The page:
eurozoneInvestors watched in horror as the eurozone's financial tensions spilled over to the political sphere in spring as Greece's debt crisis came to a head. The German and Greek press exchanged vicious shots, and riots in Athens turned deadly.

Pundits took to calling for an outright breakup of the eurozone. But with the region posting a sharper rebound than most had predicted, investors may want to take away another lesson.

Europe's Resilience Becomes More Evident

Sixteen countries sharing a currency can be a tough and highly politically charged process. But Europe's underlying economy -- which has been much less involved with financial gimmicks than its American counterpart -- tends to be more stable than it's generally given credit for.

As the political grandstanding subsides, that resilience is becoming more evident. On Thursday, Germany reported that industrial production surged ahead of expectations to hit 3.2% for June. The manufacturing powerhouse has now added jobs for 13 consecutive months and recouped nearly all the jobs lost during the financial crisis.

With employment security at its highest level in two years, German consumer confidence is soaring. Unions are pushing for higher pay amid the improving economy.

AIG Bailout Alone Bigger Than Greece's

The International Monetary Fund, meanwhile, credits Greece, with making "great progress" in the austerity measures it outlined. Budget deficits have been reduced by 45%, and the deficit this year will be brought down to 8.1%, from 13.6%.

Given the cushy arrangements for Greece's workers -- half the workforce is unionized, and retirement can sometimes come as early as 50 -- making big cuts is easier than it might seem. Greek unions organized major demonstrations to convey the consequences of too many concessions to their political leaders. But ultimately there was plenty to concede, too.

Greece's problem -- too many civil servants working at too easy a pace and retiring too early -- may also be much less damaging than what cratered the U.S. economy. It took $146 billion in loans to bail out Greece. By contrast, the tanking insurance giant AIG (AIG) alone required a bailout of $182 billion to prevent an even bigger fallout for the broader economy than what had already been wreaked.

Europe Keeps Chugging Along

As Germany shines and Greece heals, European policymakers are wisely pushing for austerity measures. But faced with soaring unemployment and a weak social safety net, American policymakers are pondering additional maneuvers like quantitative easing to help boost growth.

In good times, the U.S. economy is lauded for its dynamism while Europe is ridiculed for its high taxes and sluggish growth. But America is still paying for its financial wizardry, and investors should take note of the Continent's ability to keep on chugging.

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The major european countries also did not spend as much on stimulus as US. Maybe if we followed we would have less future debt? To also put in perspective, their GDP percent growth is not much greater than ours,and per country, much smaller base. By the way, Congress develops and submits budgets that presidents sign. Look at last 4 years under dumb and dumber before you start looking at bush alone.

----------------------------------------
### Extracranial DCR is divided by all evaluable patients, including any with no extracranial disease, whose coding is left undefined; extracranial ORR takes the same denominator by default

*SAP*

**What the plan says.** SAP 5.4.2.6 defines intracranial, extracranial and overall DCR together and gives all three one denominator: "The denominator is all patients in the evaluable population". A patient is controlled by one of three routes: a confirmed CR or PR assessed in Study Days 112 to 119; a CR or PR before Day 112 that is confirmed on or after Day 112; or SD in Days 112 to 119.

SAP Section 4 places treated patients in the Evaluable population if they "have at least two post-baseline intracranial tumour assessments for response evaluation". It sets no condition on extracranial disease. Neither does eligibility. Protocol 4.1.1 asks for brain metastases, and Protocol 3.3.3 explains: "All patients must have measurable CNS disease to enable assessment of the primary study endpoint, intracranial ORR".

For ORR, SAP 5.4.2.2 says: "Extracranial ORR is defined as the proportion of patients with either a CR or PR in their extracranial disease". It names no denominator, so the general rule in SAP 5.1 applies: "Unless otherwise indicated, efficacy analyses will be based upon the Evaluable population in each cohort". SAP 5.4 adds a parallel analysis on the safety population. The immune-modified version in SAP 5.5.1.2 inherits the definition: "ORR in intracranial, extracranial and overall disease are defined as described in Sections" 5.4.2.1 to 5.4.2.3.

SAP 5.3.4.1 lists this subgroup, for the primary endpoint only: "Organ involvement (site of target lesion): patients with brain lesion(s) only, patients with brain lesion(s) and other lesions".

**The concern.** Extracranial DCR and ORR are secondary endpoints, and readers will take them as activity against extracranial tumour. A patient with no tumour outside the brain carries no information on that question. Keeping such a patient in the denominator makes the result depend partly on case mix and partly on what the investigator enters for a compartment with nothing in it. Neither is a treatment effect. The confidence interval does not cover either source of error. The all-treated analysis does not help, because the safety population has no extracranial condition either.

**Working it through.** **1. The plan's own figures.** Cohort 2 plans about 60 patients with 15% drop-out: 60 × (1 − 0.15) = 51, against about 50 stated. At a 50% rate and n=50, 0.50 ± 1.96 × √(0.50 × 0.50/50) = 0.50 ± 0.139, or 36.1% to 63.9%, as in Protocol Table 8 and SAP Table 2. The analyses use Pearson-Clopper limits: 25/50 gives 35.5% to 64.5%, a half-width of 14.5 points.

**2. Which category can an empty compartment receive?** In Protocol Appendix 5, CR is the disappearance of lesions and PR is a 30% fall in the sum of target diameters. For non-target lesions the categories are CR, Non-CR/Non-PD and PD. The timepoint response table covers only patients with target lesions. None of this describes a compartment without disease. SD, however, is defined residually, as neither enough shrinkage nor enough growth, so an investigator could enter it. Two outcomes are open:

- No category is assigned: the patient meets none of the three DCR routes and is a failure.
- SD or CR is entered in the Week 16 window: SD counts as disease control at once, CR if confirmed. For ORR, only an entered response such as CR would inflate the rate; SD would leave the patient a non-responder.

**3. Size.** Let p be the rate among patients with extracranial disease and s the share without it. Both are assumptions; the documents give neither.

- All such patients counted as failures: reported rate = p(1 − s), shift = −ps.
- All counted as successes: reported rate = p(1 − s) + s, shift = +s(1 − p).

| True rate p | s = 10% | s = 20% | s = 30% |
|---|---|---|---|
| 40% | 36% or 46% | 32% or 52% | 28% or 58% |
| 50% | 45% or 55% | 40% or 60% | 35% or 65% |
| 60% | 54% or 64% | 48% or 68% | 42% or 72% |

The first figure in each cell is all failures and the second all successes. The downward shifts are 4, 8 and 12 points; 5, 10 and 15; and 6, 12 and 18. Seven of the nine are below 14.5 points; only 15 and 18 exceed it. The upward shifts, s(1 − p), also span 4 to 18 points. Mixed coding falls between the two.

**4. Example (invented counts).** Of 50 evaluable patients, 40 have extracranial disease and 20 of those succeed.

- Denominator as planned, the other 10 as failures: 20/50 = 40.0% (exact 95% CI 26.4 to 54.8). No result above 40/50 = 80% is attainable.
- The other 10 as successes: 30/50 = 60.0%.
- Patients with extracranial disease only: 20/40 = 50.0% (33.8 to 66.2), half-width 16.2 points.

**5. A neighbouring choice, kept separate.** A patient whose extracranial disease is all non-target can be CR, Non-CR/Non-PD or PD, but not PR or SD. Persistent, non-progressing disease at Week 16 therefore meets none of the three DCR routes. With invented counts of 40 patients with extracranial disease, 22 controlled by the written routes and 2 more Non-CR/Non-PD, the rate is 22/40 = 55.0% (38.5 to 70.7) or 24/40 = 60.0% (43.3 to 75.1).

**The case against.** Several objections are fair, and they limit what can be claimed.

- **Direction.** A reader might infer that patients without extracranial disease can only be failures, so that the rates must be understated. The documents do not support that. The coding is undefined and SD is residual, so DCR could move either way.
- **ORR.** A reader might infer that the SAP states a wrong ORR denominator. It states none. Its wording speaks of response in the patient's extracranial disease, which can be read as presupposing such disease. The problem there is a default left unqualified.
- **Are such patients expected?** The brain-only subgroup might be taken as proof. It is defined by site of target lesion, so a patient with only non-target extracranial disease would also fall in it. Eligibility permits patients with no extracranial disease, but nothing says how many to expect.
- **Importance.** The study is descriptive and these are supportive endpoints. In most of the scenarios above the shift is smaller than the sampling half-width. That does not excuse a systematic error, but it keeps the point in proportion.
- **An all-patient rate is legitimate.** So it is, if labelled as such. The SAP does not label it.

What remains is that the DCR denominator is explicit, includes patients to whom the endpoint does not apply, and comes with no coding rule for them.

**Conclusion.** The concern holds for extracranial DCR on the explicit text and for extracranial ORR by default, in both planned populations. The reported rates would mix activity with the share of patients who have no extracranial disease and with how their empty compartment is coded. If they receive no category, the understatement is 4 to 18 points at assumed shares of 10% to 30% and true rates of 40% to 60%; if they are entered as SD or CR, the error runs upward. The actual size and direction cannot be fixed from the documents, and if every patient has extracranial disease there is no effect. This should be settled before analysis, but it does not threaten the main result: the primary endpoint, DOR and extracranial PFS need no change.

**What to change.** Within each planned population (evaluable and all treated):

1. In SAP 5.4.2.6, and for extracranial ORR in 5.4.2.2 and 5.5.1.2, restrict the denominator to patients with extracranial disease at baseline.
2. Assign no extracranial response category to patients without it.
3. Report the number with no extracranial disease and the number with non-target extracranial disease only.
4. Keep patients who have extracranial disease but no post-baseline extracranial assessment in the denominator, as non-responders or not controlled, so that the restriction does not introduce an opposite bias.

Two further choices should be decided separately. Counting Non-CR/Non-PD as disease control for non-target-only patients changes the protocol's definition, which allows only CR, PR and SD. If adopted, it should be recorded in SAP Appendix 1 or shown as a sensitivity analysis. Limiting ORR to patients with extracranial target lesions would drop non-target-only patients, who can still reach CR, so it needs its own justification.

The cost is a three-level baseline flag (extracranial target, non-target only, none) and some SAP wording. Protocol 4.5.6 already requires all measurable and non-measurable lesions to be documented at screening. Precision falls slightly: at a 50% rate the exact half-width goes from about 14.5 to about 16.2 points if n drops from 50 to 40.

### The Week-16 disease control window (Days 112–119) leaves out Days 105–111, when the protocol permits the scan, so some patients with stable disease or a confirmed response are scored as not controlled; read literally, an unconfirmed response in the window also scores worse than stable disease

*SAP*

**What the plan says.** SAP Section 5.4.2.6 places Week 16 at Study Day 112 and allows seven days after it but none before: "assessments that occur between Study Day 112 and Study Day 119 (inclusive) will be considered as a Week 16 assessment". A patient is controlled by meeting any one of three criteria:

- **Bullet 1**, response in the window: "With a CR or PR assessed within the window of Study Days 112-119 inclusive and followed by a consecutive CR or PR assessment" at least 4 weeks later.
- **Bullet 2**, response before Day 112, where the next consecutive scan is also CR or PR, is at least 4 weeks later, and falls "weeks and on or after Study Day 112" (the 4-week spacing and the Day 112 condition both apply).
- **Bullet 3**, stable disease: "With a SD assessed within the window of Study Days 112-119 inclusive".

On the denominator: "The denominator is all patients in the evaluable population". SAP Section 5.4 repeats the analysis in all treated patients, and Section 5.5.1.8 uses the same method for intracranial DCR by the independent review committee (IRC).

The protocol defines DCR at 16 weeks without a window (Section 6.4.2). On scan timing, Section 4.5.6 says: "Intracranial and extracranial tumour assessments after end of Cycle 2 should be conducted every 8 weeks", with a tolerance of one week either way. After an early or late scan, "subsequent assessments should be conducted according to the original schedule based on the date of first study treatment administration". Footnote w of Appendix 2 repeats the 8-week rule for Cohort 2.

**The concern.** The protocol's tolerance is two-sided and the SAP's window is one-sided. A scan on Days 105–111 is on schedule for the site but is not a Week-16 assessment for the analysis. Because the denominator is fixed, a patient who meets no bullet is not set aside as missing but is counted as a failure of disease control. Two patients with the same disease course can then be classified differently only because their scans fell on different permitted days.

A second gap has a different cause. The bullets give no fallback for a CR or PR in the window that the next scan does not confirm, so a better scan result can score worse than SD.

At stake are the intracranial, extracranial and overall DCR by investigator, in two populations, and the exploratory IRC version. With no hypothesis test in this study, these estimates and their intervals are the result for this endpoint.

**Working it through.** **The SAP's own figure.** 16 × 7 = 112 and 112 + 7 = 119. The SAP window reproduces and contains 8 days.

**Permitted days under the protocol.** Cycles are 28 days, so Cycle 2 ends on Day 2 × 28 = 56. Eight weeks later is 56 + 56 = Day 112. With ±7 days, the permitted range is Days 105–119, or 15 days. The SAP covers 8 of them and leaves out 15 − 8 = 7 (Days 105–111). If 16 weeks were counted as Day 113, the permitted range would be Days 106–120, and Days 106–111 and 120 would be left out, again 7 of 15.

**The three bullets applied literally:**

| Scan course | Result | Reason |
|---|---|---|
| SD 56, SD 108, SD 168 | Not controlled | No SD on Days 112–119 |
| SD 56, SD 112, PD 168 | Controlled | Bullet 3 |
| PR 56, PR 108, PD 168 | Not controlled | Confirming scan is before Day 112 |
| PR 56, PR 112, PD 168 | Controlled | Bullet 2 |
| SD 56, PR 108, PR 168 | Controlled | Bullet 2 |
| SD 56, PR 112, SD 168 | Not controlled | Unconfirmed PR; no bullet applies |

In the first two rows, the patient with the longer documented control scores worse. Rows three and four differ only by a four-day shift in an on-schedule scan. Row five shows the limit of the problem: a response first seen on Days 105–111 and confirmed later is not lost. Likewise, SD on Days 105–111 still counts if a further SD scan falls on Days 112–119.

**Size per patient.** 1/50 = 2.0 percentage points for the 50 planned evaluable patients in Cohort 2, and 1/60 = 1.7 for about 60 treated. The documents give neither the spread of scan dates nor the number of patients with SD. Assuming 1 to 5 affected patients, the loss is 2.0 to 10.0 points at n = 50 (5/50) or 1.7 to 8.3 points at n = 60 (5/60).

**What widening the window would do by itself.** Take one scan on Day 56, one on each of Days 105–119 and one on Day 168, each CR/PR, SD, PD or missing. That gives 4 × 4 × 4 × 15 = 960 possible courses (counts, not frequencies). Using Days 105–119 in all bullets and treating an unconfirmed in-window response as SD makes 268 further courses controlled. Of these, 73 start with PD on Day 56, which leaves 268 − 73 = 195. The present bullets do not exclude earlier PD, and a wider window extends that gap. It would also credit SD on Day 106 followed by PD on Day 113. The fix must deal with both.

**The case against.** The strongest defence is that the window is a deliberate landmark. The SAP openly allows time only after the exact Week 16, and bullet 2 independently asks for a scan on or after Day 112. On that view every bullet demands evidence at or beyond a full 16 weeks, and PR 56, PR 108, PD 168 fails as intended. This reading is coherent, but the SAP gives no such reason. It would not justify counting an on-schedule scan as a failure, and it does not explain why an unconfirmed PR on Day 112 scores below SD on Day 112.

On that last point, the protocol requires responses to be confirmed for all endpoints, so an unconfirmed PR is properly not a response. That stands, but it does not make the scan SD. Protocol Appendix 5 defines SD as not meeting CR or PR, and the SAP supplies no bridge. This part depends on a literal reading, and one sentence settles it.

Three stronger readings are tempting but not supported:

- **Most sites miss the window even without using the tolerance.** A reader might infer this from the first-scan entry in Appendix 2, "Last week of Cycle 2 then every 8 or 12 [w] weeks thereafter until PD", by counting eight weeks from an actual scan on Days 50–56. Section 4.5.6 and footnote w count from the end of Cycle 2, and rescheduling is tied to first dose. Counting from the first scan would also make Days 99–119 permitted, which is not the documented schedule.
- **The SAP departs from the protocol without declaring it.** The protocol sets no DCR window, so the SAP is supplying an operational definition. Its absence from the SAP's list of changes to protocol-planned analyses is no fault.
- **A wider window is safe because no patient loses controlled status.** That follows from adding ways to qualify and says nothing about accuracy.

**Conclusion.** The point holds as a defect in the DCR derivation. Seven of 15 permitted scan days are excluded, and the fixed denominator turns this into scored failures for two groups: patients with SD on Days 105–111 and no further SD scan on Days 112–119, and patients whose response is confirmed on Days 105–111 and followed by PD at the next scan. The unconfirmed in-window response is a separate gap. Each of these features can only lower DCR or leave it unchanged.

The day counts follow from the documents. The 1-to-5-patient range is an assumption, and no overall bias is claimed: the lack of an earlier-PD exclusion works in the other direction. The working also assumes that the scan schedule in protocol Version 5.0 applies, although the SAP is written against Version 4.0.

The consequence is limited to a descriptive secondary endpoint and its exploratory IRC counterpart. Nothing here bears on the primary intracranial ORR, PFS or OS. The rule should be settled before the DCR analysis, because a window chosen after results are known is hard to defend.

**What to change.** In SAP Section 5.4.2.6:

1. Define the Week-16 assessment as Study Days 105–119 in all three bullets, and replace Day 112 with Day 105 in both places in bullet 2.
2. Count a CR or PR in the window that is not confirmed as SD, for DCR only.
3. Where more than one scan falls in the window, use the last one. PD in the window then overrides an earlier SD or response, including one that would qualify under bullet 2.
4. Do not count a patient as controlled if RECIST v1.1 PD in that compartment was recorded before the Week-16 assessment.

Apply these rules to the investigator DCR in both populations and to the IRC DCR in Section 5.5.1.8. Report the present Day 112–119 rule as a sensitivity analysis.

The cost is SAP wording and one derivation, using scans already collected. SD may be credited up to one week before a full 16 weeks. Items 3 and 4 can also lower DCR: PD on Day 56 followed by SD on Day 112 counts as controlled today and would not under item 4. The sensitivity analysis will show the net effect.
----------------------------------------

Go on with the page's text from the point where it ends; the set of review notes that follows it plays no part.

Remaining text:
August 07 2010 at 5:59 AM Report abuse rate up rate down Reply
bdyftns must of forgot about Bush's stimulus packages. Obama was given an economic avalanche that hadn't begun to reach bottom yet. The biggest problem this country is facing is people like you/congress that want to point fingers at one party or the other instead of trying to work together for the good of the Nation instead of spending so much time trying to get their own elected. This has been going on with both Republicans and Democrates.
'We have found the enemy and they are us.'

August 06 2010 at 11:41 PM Report abuse +1 rate up rate down Reply

Yeah, when our economy started to nose-dive, as it does in cycles, we panicked too much.... instead of riding it out like we have done in the past. Now we are in deeper debt because of Obama's "stimulus" packages.

August 06 2010 at 11:22 PM Report abuse rate up rate down Reply

Business should only get tax breaks if they create jobs right here in the US, why should americans subsidize them sending our jobs overseas?

August 06 2010 at 1:52 PM Report abuse +2 rate up rate down Reply
5 replies to teetse's comment

We should all go on stike and shut it down to make a point. Illegal immigration helps them help themselves to our resources.

August 06 2010 at 12:10 PM Report abuse +2 rate up rate down Reply
1 reply to ajgorm's comment

Yes, go on Stike and start by not posting on Daily Finance... That will show us all how much you matter

August 06 2010 at 12:16 PM Report abuse -5 rate up rate down Reply

Resilience lessons from the EU for Americans . Yeah right we are their life line . As a nation we could do much better closing our borders pulling out of the United Nations , claim neutrality and bankruptcy and put the check in the mail. We would become better and stronger and not slaves to the EU.

August 06 2010 at 12:08 PM Report abuse -2 rate up rate down Reply

yep.... IRE is up 30% in the last 2 weeks and headed for $8 a share very soon..

August 06 2010 at 12:04 PM Report abuse +1 rate up rate down Reply


August 06 2010 at 12:03 PM Report abuse rate up rate down Reply